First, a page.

Stereotypes aren’t foreign on The Bachelorette. There’s the quintessential not-here-for-the-right-reasons suitor, the heartbreaker, the runner-up and the next Bachelor. But on Rachel Lindsay’s season viewers stamped Lee Garrett with a new label: Racist.
In early June, the singer-songwriter came under fire after a series of 2015 tweets surfaced in which he described the Black Lives Matter movement as a terrorist group, compared the NAACP to the KKK and declared “never trust a female liberal.”
Onscreen, fans of the ABC franchise watched as the clashed with contestant Kenny King, calling the African American wrestler “aggressive” and shamelessly lying to Lindsay about their altercations. Though their feud came to a head on their two-on-one date, Garrett and King once more came face to face on the Men Tell All in July.
After housemates, including King, Josiah Graham and Dean Unglert, confronted the controversial suitor, Garrett denounced his tweets, his actions — and himself: “I’m sorry for saying things when I was not educated and ignorant in those subjects. That tweet was racist.”
Now, for the first time, the Nashville native, 30, opens up to Us about his journey — and life after the drama.
Us Weekly: Let’s start from the beginning. Why did you decide to go on The Bachelorette?
Lee Garrett: I went because I legitimately wanted to get married. I’m ready. I went through the process and It was like eight months of vetting. You have to get your mind ready for that. I went in like, “OK, I’m going to come out of this and be engaged.” You get in the mindset for that. It’s something else.
Us: Did you sign yourself up or did a friend nominate you?
LG: [ABC] scouted me.
Us: You mentioned the vetting process. Did ABC scan your social media pages?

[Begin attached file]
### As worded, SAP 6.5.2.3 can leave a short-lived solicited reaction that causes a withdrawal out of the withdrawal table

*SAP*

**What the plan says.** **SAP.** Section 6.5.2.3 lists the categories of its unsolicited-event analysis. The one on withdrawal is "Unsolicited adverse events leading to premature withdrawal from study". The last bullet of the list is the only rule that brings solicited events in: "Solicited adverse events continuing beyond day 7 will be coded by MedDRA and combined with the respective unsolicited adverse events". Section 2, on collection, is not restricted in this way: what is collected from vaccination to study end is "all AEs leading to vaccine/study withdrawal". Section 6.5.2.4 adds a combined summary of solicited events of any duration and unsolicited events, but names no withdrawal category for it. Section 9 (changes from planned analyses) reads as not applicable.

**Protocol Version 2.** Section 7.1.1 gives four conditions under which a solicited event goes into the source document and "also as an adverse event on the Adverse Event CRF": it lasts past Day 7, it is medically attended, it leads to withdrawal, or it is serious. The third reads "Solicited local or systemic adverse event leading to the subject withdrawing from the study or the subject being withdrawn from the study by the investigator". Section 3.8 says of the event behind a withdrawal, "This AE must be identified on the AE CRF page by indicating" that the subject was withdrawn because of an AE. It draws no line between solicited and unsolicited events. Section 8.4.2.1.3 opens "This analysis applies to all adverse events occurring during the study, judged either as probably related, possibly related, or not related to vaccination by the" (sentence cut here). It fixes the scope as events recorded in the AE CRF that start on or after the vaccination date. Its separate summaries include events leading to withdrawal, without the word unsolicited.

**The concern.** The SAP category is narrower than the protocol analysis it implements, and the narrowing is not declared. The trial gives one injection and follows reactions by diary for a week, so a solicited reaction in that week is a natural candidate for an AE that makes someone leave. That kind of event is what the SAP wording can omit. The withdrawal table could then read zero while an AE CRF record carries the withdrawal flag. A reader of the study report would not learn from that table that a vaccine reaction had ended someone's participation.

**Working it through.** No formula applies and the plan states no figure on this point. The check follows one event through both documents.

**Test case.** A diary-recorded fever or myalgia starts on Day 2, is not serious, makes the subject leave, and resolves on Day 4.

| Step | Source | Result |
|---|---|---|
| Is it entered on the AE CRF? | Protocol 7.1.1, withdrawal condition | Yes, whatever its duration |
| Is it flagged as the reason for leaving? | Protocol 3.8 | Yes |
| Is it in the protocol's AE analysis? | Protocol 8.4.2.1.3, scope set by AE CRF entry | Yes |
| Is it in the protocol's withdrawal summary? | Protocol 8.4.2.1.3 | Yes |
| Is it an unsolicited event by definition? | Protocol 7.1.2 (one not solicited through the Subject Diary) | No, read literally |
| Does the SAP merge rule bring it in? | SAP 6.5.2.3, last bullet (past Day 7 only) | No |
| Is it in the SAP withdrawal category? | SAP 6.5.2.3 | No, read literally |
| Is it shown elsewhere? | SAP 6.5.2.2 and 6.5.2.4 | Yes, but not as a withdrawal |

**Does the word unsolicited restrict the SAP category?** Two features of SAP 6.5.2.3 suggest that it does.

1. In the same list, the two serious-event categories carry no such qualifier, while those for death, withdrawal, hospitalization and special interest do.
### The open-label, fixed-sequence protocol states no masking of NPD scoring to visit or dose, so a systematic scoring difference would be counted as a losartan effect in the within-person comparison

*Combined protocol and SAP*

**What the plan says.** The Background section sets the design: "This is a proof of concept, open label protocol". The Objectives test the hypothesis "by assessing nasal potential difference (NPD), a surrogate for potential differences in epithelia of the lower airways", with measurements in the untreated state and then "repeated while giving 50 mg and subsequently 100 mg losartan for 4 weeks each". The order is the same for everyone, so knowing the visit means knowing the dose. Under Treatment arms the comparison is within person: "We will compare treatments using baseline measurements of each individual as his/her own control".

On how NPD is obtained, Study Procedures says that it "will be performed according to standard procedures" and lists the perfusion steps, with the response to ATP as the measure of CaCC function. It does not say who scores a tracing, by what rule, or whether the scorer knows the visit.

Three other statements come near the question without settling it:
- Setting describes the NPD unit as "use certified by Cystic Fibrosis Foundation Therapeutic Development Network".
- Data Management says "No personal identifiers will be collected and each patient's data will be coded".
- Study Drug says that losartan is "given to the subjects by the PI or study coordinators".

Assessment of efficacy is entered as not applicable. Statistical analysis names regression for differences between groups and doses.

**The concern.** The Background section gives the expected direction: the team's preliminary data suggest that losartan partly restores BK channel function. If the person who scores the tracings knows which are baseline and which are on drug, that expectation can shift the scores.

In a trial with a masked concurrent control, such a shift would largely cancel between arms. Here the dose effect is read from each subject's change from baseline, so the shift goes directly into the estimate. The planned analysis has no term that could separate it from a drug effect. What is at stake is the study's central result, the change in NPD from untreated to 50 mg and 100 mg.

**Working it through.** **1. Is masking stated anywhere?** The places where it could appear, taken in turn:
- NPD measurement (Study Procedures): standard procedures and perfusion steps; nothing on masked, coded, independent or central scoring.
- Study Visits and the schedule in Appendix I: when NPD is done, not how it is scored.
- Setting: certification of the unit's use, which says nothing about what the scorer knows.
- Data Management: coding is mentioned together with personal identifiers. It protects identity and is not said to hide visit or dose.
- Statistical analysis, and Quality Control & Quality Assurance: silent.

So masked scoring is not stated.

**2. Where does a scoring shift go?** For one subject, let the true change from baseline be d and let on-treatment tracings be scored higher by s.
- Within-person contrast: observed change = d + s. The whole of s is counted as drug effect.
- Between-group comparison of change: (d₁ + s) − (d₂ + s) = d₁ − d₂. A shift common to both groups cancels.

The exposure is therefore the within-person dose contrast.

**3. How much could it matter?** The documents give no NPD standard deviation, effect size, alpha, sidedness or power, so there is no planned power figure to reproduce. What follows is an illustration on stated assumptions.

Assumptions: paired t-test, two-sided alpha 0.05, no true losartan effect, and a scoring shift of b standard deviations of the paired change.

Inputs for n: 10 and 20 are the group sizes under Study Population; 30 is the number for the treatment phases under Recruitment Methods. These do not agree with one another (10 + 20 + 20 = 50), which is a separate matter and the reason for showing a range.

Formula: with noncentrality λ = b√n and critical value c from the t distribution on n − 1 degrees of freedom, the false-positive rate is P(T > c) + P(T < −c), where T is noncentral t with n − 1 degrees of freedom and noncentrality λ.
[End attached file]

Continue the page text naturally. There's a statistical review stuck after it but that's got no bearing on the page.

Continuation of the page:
LG: That I don’t know. They can say what they do, but I don’t have any knowledge of that.
Us: But if your account is private, do you have to let them see what’s there?
LG: My account wasn’t private.
Us: When did you go from public to private?
LG: Pretty much when everything went down. You’re supposed to be private, apparently, the whole time and I wasn’t. They were like,”You need to do that, Lee.”
Us: Looking back, how would you describe your overall experience on the show?
LG: It was great. We had a lot of fun and I made a lot of good friends. I learned a lot in the process. Life is different. It’s good. I don’t have any complaints. I think that I took it and I learned with it. You know what I mean? It was pretty harsh at some points in time but I think that it was definitely a blessing in disguise.
Us: Going on reality TV, you’re basically putting your life out for everyone to see. Were you nervous that the public wouldn’t accept you?
LG: I mean, yeah. You’ve got to hold your breath and do it. It is absolutely intimidating knowing that you’re going on a stage that essentially the whole world is going to see. They’re going to see the things that you say, that you do. It’s intimidating to be on something that scale, that size.
Us: Tell Us about your connection with Rachel. What was your first impression when you stepped out the limo?
LG: I think I can speak for anybody, when we walked out of that limo, time just stood still. You just completely blacked out. She was gorgeous sitting there in that dress, just smiling and waiting. When you step out, you go up and you’re nervous. You’re trying not to mess up and then the next thing you know you’re in front of her and then you’re sitting on the couch like, ‘What just happened?’ She was enchanting.
Us: As the weeks went on and you got to know each other, did you see yourself building a life together?
LG: I absolutely did. We had a great time and some great conversation. You saw a few of them. We interacted really well. We got along. She’s an incredible person.
Us: Did you have any qualms or hesitations dating a black girl?
LG: No, not at all. It didn’t bother me at all.
Us: You talked about the guys in the house. Who would you say you were the closest with?